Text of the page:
For a long time, TheEye had longed to visit the Tugendhat House designed by legendary architect Mies Van der Rohe and romanticised by the author Simon Mawer in his (in the opinion of TheEye) annoying novel, The Glass Room. The Villa Tugendhat is not an easy place to see and it’s necessary to book tickets months ahead of time. It’s a two-hour drive from Vienna to Brno or it’s possible to take a train and taxi. You really have to want to go – it’s a mission – and TheEye did.
The first thing you are required to do when entering this extraordinary house is to put your feet on a machine that welds a plastic covering to your shoes to prevent dirt being trailed through the house. TheEye is used to wearing those funny shoe covers, but this was something new. Once we were dirt-free, we were allowed to enter.
And what a house…
The Villa Tugendhat, otherwise referred to as the ‘Glass House‘, is a masterpiece of architecture designed by Mies Van der Rohe in Brno in the Czech Republic for Greta Tugendhat, the daughter of a wealthy Jewish German industrialist, and her husband Fritz and acknowledged as one of the most celebrated houses in the world. Greta’s father, a wealthy industrialist, gave the young couple a large plot of land as a wedding gift, in a wonderful position high on a hill with a panoramic view of the city. They moved into their completed home just before Christmas, 1930.
Greta had always longed for a ‘modern spacious house with clear shapes.’ She was the prime mover in the project. She had been influenced by the house Mies Van der Rohe had built for an art dealer in Berlin and managed to convince her husband, with more conventional taste, that this was going to be an outstanding home.
As things progressed, Fritz realised ‘we were dealing with a genuine artist.’ They were impressed not only by his personality but also by his recent projects, including the iconic Barcelona Pavilion, which share many features similar to those in their home.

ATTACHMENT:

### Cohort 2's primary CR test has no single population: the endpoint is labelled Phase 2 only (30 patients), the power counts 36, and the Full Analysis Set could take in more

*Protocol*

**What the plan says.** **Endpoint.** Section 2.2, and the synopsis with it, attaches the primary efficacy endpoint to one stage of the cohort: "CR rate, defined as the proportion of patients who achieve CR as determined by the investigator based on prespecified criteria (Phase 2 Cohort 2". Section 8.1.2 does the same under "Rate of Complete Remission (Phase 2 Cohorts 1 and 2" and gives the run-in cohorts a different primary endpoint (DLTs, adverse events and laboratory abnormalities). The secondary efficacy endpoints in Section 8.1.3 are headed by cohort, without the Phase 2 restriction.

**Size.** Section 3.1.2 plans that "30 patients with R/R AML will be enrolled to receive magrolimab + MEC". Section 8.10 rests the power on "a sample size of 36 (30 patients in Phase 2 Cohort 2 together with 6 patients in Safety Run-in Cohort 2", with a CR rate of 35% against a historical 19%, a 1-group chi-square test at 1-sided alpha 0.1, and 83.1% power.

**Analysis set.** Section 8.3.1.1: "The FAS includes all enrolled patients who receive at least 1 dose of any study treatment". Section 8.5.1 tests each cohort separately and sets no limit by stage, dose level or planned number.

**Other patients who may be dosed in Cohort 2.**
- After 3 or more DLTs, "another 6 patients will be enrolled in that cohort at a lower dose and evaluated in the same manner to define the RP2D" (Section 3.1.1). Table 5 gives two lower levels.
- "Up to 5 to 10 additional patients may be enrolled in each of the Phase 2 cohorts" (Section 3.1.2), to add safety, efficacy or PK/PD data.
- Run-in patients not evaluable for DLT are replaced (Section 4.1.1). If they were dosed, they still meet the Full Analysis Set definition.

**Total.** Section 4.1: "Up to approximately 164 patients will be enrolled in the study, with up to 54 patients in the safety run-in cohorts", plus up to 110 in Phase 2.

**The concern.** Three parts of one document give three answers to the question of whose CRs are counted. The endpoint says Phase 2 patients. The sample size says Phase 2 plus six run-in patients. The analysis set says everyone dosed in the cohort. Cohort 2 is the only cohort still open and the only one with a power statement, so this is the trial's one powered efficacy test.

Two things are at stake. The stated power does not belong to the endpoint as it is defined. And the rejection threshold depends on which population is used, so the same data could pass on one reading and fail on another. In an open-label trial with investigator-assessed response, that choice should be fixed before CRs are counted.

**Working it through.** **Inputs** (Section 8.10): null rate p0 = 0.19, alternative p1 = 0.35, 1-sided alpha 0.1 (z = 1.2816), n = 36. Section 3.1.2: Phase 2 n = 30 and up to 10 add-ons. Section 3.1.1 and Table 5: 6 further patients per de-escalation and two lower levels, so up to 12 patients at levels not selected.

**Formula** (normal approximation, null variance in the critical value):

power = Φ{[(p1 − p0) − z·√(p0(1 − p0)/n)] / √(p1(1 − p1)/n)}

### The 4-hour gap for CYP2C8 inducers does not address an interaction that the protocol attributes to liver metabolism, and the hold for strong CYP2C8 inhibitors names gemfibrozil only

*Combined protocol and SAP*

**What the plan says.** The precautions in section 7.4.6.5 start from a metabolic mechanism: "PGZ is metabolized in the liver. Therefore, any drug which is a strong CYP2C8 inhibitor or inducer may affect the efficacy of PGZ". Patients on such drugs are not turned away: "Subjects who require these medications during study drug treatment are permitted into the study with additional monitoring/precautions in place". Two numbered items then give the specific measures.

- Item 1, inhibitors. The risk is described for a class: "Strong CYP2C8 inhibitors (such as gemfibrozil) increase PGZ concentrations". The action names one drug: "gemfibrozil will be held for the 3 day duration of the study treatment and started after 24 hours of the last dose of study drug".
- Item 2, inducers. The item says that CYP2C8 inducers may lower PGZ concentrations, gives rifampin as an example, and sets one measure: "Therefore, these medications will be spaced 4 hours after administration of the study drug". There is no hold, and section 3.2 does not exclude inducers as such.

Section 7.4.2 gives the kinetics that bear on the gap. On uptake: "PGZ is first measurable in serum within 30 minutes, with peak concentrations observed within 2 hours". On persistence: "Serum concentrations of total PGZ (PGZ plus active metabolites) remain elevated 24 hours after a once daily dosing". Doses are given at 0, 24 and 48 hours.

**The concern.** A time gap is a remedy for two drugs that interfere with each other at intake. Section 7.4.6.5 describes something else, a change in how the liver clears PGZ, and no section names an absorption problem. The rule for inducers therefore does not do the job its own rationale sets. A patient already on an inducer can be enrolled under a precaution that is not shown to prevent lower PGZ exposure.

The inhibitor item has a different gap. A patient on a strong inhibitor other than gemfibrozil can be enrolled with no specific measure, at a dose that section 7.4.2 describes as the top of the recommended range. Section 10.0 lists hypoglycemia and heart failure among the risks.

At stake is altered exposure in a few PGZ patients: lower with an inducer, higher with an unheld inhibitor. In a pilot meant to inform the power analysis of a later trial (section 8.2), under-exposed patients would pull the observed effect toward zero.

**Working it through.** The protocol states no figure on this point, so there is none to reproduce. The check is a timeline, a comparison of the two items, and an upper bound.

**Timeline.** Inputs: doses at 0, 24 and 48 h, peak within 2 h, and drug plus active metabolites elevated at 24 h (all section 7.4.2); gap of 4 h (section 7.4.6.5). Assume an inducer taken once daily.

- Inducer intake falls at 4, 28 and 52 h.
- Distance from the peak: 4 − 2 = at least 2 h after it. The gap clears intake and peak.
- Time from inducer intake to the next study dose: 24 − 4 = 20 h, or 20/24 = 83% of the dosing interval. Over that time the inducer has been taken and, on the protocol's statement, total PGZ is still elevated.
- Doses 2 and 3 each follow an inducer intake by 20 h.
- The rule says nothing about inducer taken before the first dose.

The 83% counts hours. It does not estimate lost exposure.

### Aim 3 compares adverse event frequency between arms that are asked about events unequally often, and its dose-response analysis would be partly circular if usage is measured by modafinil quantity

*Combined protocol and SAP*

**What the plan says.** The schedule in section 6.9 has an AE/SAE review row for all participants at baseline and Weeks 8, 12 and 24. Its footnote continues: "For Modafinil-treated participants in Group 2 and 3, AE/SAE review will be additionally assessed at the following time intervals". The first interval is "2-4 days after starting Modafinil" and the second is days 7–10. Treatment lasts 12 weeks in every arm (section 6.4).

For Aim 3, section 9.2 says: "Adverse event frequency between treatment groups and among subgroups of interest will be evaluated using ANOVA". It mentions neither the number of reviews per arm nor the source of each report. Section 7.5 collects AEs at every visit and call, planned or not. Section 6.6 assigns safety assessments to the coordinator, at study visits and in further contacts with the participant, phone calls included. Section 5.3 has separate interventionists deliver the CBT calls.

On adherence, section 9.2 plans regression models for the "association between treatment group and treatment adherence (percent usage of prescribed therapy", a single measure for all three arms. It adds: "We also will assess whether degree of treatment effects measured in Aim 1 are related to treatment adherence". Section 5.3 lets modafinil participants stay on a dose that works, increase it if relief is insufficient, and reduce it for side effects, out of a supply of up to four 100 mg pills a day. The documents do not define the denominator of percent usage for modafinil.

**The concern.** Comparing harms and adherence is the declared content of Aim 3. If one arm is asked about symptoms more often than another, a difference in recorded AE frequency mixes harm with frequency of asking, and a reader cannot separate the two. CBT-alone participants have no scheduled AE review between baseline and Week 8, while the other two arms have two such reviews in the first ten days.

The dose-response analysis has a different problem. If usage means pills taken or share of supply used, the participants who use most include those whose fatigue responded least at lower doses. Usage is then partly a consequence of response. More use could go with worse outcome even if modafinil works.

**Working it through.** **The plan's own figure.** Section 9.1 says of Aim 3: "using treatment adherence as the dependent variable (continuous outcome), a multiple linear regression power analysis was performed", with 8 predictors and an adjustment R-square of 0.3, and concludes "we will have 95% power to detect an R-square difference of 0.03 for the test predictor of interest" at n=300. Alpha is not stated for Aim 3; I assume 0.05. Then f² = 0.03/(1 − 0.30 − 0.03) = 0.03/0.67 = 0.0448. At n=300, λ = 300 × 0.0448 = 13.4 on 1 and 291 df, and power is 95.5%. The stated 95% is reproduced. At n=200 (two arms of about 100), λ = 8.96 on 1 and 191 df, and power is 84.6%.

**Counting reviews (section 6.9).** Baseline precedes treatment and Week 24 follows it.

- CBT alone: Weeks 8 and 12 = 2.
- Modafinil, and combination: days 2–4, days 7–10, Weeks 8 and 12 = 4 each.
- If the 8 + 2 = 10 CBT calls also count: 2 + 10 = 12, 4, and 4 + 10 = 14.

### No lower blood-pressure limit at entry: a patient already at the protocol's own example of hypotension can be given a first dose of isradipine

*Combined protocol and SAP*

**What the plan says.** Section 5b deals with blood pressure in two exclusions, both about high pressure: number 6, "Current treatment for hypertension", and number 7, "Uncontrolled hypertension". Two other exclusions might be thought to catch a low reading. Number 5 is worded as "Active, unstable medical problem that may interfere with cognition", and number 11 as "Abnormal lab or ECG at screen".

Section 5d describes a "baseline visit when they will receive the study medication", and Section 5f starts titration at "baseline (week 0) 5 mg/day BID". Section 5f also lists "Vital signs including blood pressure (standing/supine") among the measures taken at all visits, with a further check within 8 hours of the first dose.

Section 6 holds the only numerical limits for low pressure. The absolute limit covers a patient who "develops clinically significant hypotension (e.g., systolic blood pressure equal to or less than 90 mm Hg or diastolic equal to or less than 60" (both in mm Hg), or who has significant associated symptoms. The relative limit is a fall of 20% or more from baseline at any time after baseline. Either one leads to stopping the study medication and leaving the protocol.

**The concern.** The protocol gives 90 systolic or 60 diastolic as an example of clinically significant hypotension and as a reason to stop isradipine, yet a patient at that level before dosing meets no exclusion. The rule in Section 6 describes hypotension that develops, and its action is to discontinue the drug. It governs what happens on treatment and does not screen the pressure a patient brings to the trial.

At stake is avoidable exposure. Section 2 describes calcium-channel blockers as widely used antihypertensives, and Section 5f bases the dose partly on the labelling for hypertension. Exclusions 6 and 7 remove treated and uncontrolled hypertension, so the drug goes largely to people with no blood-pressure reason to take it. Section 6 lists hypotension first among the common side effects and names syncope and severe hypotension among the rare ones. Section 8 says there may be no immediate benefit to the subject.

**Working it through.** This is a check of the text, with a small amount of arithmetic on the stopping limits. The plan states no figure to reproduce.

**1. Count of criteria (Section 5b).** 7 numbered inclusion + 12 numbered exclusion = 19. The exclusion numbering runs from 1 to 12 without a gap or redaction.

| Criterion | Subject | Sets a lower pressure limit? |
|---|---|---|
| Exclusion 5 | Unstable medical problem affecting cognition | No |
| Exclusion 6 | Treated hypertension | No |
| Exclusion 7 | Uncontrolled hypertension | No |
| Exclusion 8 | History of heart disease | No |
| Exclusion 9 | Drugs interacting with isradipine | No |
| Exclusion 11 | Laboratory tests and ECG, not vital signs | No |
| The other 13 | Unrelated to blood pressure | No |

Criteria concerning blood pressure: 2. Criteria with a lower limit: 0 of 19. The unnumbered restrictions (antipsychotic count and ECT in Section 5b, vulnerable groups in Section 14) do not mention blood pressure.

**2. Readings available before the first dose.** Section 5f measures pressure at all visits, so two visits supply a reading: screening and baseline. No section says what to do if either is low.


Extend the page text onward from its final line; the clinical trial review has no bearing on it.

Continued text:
The small, almost boxy, upstairs bedrooms do not prepare visitors for the drama of the vast living area, the huge windows, onyx wall, unusual, exotic woods, and other materials. There were no financial limits. Not a situation many architects experience. It is breathtaking.
From the start, the Tugendhats truly loved their home.
Fritz supervised a greenhouse in the conservatory with flowering plants and they would spend evenings when they were alone sitting in the library in front of the famous onyx wall, lit from the rear with a subtle and gentle light.
Everything about the house is unique – a circular dining table to seat 24 people, floor to ceiling windows that seem to disappear miraculously into the ground at the press of a button, and the furniture designed by the architect.
Such a sad story...
Almost immediately after the Anschluss in Austria in 1938, the Tugendhats left their beloved home. With contacts in Germany, they escaped the horrific events in Brno which, had they stayed, would have meant certain death sentences for the entire family. They first went to Switzerland, but did not feel safe, and left for Venezuela.
In 1939, the house was confiscated by the Gestapo and became the property of the German Reich, who removed the majority of the furniture and the ebony wall.
In 1945, a cavalry unit of the Red Army laid waste to the house and horses were housed in the main living room area. The remaining furniture served as wood fuel and the linoleum floors were destroyed by the horse’s hoofs.
A dance school was based in the Villa from 1945 until 1950 when it became a rehabilitation center for children with spinal defects.
Nothing in the house is original. Thanks to a generous forward-thinking investor, the Villa was renewed and re-constructed between 1981 – 1985. There were the inevitable hitches, disagreements, and political interventions.
When the Czech Republic became independent, it also heralded a new history for the Villa and it was placed under the administration of Brno City Council.
The Villa Tugendhat was declared a National Cultural Monument in 1995 and inscribed in the UNESCO World Heritage List in 2001.
All the furniture and details in the house are meticulous replicas, but it doesn’t make the experience any less interesting, moving, and worthwhile.
Visiting The Villa Tugendhat was a most wonderful experience.